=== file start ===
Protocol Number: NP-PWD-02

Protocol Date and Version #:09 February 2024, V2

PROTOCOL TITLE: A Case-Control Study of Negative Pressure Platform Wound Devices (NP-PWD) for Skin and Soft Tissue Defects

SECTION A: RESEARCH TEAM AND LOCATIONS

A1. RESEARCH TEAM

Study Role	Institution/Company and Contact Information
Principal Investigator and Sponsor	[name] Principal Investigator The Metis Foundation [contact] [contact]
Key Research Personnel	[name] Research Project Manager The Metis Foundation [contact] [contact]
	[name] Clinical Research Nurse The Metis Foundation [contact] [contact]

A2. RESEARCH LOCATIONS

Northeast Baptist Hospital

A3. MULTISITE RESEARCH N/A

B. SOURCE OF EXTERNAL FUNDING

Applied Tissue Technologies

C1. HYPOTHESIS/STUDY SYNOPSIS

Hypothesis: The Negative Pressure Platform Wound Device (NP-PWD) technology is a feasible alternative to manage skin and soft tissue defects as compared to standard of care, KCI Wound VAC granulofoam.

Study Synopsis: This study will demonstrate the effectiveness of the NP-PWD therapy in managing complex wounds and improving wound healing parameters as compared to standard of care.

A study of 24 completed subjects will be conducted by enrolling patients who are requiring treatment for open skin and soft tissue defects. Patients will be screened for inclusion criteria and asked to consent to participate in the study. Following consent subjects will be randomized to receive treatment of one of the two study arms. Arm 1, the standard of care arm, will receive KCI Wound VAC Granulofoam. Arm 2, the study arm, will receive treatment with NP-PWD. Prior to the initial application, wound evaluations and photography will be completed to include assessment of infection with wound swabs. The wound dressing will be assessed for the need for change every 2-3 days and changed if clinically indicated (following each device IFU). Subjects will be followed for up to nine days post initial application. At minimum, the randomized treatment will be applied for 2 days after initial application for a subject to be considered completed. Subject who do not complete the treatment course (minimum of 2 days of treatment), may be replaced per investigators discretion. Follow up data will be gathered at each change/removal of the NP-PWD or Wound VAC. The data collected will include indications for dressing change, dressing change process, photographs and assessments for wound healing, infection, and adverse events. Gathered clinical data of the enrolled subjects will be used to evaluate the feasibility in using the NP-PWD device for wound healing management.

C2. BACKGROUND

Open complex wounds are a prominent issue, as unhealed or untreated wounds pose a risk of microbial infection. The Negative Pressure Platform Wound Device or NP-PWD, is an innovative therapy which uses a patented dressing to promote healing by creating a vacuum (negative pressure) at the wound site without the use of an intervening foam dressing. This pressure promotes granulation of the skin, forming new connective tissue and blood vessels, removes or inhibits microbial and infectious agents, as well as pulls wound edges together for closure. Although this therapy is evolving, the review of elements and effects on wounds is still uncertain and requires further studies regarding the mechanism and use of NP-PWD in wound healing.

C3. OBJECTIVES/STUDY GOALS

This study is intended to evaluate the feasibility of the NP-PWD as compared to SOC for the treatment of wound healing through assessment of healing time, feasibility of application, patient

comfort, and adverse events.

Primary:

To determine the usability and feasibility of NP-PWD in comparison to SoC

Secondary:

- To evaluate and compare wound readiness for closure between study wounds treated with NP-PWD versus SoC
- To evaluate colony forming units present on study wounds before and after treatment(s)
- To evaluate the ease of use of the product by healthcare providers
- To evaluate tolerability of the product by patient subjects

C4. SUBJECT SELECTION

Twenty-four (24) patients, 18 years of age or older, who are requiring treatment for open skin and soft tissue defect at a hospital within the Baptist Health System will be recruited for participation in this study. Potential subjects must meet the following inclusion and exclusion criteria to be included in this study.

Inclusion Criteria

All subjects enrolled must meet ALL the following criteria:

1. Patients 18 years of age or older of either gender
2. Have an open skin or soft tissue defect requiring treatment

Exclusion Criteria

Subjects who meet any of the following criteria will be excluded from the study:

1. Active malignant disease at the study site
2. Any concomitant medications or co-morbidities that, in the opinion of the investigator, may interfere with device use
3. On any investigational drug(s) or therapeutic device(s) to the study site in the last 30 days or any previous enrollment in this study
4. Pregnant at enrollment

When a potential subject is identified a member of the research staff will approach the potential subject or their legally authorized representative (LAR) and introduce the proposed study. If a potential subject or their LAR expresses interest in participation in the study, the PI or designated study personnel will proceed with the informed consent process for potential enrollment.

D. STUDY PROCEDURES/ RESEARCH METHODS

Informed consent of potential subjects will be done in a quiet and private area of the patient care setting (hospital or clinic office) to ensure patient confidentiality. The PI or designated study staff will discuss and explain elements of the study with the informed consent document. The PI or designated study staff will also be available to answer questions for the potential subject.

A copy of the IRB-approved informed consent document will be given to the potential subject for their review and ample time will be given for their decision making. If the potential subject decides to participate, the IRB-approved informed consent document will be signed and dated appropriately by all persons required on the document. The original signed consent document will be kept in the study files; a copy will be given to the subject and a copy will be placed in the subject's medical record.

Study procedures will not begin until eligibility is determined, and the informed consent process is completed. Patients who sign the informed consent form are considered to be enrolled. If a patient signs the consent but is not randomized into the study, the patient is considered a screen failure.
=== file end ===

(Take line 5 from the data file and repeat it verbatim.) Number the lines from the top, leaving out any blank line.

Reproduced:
A1. RESEARCH TEAM